WISTEM2D Awards Programme 2021 – Pictured above are Limerick recipients of the award, Therese Houghton, Aisling Daniels, Serena Nabasirye, and Claire Cooney.
Sixteen UL students receive scholarships from the WISTEM2D Awards Programme 2021
By I Love Limerick Correspondent Ann Mc Donald
Sixteen students from the University of Limerick have been awarded scholarships at a virtual awards ceremony as part of the Johnson & Johnson WISTEM2D Awards Programme 2021.
Out of the 16 students, four are from Limerick – Aisling Daniels, studying Design and Manufacturing Engineering, Claire Cooney, studying Bioscience, Serena Nabasirye, Electronic and Computer Engineering, and Therese Houghton, studying Mechanical Engineering.
WISTEM2D refers to Women in Science, Technology, Engineering, Mathematics, Manufacturing, and Design. The WISTEM2D Awards Programme 2021 underlines J&J’s commitment to developing and implementing high-impact strategies to support female students undertaking STEM2D degree courses.
The programme is run in collaboration with Lero – the Science Foundation Research Centre for Software and will provide the scholarship recipients with extensive industry mentoring and leadership training.
Anna Rafferty, Johnson & Johnson WISTEM2D University Lead and Director of Strategy, Johnson & Johnson Campus Ireland, said, “At Johnson & Johnson, we recognise that women are still under-represented in the STEM workforce in Ireland. Since 2016, Johnson & Johnson has supported nearly 300 female students across Ireland through the WiSTEM2D programme. As employers in the STEM2D industry, we are acutely aware of our responsibility to support these young women who will become future STEM leaders.”
Visit https://t.co/wXhC2lmElQ for full list of courses on offer#StudyAtUL @UL pic.twitter.com/1n57aDk7HQ
— Faculty of Science & Engineering | UL (@sci_engUL) December 8, 2021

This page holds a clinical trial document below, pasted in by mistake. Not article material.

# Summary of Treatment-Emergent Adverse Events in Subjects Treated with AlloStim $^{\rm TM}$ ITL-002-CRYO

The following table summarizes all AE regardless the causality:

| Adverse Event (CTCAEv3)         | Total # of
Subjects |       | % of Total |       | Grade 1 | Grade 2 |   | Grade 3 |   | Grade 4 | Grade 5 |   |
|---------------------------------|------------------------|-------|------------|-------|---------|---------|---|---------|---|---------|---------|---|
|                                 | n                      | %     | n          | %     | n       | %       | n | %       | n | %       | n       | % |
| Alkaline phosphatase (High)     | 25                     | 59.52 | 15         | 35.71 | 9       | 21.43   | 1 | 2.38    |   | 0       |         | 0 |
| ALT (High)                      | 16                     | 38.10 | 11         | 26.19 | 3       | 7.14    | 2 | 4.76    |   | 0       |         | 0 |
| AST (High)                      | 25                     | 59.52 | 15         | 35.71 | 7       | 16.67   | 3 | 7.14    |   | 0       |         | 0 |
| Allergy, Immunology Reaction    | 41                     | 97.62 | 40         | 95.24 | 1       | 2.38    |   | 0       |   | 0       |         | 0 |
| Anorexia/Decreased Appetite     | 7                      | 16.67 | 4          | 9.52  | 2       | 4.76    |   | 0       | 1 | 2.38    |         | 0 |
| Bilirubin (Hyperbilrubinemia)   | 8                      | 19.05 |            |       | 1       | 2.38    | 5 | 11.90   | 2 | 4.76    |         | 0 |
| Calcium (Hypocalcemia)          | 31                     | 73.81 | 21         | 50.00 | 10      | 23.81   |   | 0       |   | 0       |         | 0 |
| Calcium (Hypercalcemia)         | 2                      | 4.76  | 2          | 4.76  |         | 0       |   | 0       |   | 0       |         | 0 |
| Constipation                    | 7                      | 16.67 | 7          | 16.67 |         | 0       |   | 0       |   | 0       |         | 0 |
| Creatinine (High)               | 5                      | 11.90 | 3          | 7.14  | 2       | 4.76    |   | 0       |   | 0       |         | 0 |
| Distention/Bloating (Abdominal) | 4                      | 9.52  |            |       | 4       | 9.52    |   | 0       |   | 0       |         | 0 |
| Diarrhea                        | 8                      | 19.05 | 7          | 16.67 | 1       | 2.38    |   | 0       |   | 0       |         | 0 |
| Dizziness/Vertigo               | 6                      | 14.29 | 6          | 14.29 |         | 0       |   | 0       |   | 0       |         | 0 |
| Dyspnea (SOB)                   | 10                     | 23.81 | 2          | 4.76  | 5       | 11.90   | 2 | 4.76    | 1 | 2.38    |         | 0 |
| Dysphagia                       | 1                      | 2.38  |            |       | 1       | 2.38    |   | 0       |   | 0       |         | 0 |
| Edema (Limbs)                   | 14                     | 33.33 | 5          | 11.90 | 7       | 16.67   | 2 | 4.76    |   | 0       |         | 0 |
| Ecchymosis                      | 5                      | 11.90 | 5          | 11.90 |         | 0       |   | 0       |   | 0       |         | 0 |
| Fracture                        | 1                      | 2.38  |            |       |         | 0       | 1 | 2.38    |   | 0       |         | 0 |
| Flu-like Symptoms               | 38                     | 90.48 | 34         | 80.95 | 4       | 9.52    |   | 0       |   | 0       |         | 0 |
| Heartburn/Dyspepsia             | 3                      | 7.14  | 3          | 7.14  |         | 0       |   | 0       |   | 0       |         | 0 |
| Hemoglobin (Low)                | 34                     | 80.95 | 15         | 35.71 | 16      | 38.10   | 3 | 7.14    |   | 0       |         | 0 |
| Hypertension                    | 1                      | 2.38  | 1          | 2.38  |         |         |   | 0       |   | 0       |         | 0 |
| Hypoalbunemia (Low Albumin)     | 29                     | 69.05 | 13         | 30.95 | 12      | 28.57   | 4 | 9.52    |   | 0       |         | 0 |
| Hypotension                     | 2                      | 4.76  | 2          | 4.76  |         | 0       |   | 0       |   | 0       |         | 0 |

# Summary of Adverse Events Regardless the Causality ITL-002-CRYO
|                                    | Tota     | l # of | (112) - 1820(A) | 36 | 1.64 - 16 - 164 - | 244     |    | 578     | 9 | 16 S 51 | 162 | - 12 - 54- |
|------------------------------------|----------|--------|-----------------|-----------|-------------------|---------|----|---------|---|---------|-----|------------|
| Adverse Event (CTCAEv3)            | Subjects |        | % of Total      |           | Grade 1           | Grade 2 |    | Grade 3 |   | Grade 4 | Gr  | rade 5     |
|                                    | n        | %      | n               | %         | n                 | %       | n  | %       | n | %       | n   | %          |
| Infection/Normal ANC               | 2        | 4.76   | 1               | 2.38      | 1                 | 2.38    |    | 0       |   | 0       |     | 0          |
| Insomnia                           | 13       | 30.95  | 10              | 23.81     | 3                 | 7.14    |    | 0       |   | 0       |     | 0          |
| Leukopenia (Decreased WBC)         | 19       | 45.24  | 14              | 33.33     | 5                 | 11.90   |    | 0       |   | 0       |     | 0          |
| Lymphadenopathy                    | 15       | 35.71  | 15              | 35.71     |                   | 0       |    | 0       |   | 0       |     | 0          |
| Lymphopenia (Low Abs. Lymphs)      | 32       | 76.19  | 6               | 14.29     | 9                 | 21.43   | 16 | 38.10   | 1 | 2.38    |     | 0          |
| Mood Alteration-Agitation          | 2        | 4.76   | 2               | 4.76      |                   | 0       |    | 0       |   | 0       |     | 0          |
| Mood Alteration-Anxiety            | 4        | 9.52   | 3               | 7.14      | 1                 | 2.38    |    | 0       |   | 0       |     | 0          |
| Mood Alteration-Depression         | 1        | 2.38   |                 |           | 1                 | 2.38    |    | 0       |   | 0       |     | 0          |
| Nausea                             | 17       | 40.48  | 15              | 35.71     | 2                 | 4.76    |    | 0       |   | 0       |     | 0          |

Jessica Dino, a UL graduate and aspiring astronaut, is a past recipient of the Johnson & Johnson WiSTEM2D Award Programme said, “Being accepted into the Johnson & Johnson WiSTEM2D programme at UL was a pivotal step in my STEM career. With the support of a Johnson & Johnson mentor, I received guidance on what careers I could go into that aligned with my goals and grow as an engineer.
“Upon completing my Electronic and Computer Engineering graduate degree, I was given the opportunity to interview for a graduate role and joined the company as an Automation Engineer at Johnson & Johnson Vision. During my free time, I am working on Citizen-Science projects backed by NASA, participate in analogue astronaut missions and one day would love to fulfill my ambition to become an astronaut.”
Currently, there are approximately 117,800 people in Ireland who are working in jobs that require STEM skills. However, the CSO reports that just 25% of these roles are performed by women, with just 5% in leadership roles.
While there has been a general upswing in the number of students choosing STEM subjects on their CAO applications, uptake among female students remains low, with a 2019 UCD study revealing that over 40% of males list a STEM course versus just 19% of females.
Professor Ita Richardson, Principal Investigator in Lero, and Professor of Software Quality in the Department of Computer Science and Information Systems at UL said, “UL, through Lero, is delighted to partner yet again with Johnson & Johnson on their WISTEM2D Awards Programme 2021. This year’s recipients will be role models for the generation of girls who are currently in primary and secondary school, and have potential to be leaders of the future.”
For more about the WISTEM2D Awards Programme 2021 go HERE
For more stories about the University of Limerick go HERE